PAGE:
McCarthy v. Rogers

Decision Date09 September 1936
CourtUnited States State Supreme Judicial Court of Massachusetts Supreme Court

Suit in equity by Mary A. McCarthy against F. Harold Tolman and others. The named defendant having died pending the suit William C. Rogers, administrator, was substituted as a defendant. From adverse interlocutory and final decrees plaintiff appeals.

Decrees affirmed.

Appeal from Superior Court, Plymouth County; Donahue, Judge.

W. C Rogers and B. Berenson, both of Boston, for appellant.

H. W. Ogden, of Boston, and H. K. Stone, of Brockton, for appellee.

QUA Justice.

This bill in equity was originally brought against F. Harold Tolman to establish a debt due from him to the plaintiff for money lent and to reach and apply in payment thereof stock owned by Tolman in the defendant corporations.

A temporary restraining order was granted forbidding transfer of the stock, and thereafter a stipulation was filed and ‘ allowed’ by the court wherein the defendant F. Harold Tolman agreed not to transfer or encumber the stock until the stipulation should be modified by the court or until a new stipulation should be entered. Still later the court appointed a receiver for the stock, the decree requiring said Tolman ‘ to transfer legal title thereof to said receiver’ and authorizing the receiver to exercise the voting power of the stock. There was no appeal from this decree, and its propriety is not in question. For the purposes of this decision it may be assumed that the delivery by Tolman to the receiver of stock certificates in compliance with this decree did transfer to the receiver legal title to the stock. The cause was referred to a master. Before the report was filed F. Harold Tolman died. His executrix appeared, and upon motion by her, the court decreed that the death of Tolman had dissolved ‘ the equitable attachment upon said shares of stock’ and that the receiver return the certificates to the executrix ‘ to be administered in due course of law,’ and discharged the receiver. Thereafter the master's report was filed and confirmed, and the case proceeded to a final decree establishing the debt due from Tolman's estate to the plaintiff, but making no provision for applying the stock to its payment. From the interlocutory and final decrees last herein mentioned the plaintiff appeals. The estate has been represented insolvent, and commissioners have been appointed by the probate court.

The decisive question presented and argued is whether the death of the principal defendant, F. Harold Tolman, during the pendency of the suit ended the right of the plaintiff to have the stock applied to the payment of her claim against him.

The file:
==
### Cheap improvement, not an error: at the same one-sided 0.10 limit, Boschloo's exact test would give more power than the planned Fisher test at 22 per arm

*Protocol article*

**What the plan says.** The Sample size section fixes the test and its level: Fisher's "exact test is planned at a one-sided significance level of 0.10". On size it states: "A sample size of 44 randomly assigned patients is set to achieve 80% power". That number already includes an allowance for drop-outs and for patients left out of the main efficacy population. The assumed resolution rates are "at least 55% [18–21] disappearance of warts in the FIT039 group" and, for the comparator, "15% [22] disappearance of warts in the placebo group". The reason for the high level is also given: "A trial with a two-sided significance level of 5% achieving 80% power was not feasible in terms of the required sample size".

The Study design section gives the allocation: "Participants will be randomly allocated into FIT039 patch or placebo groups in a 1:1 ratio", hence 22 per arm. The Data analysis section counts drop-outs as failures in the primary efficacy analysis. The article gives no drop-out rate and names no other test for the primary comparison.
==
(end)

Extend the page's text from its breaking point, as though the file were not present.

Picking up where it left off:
This suit is prosecuted solely under G.L.(Ter.Ed.) c. 214, § 3, cl. 8. Such a suit is not a creditor's bill under general principles of equity jurisdiction. It is purely a statutory proceeding. Stockbridge v. Mixer, 215 Mass. 415, 102 N.E. 646; Todd v. Pearce (Mass.) 197 N.E. 156. Like proceedings under clause 7 of the same section, it is designed to enable a plaintiff to subject to the satisfaction of his particular claim without reference to the claims of others specific property of the defendant which cannot be reached to be attached or taken on execution in an action at law. Accordingly the more recent decisions hold, and it must now be deemed to be established, that when a plaintiff in such a suit has obtained a temporary injunction preventing assignment of the property by the defendant debtor, he has acquired an equitable lien upon it, which is good as against other creditors and which is entitled to recognition in bankruptcy proceedings. Snyder v. Smith, 185 Mass. 58, 69 N.E. 1089; Gay v. Ray, 195 Mass. 8, 15, 80 N.E. 693; Rioux v. Cronin, 222 Mass. 131, 137, 109 N.E. 898. Earlier decisions possibly tending toward a contrary conclusion were examine and distinguished in Snyder v. Smith, supra. G.L.(Ter.Ed.) c. 223, § 116, provides that ‘ An attachment of real or personal property shall be dissolved if the debtor dies before it is taken or seized on execution and administration of his estate is granted in the commonwealth upon an application therefor made within one year after his decease.’ It is, however, further therein provided that no attachment shall be dissolved upon property ‘ which the debtor had alienated before his decease.’ The question then is whether the lien which the plaintiff secured by her restraining order and which was continued in effect by the stipulation approved by the court and by the receivership was an attachment or so far partook of the nature of an attachment that it was dissolved and not preserved in consequence of said section 116. This precise question has not hitherto been decided. Many considerations both theoretical and practical seem to require an affirmative answer.

At the outset it should be noted that the statute under which this suit is prosecuted creates no substantive rights. In its relation to specific property it merely provides means for the application of assets of a debtor to the satisfaction of claims whose origin is elsewhere. Its function in this aspect is wholly procedural or adjective in character. In this fundamental regard suits under the statute bear a strong resemblance to the various forms of attachment. They are closely akin to ordinary attachments by trustee process. Crompton v. Anthony, 13 Allen, 33, 37. This similarity has been observed in a number of decisions. Thus in Maxwell v. Cochran, 136 Mass. 73, it was held that a statute which in terms forbade attachment by nonresident plaintiffs of property of a debtor acquired after notice of the warrant in insolvency proceedings forbade likewise the bringing of a bill to reach and...

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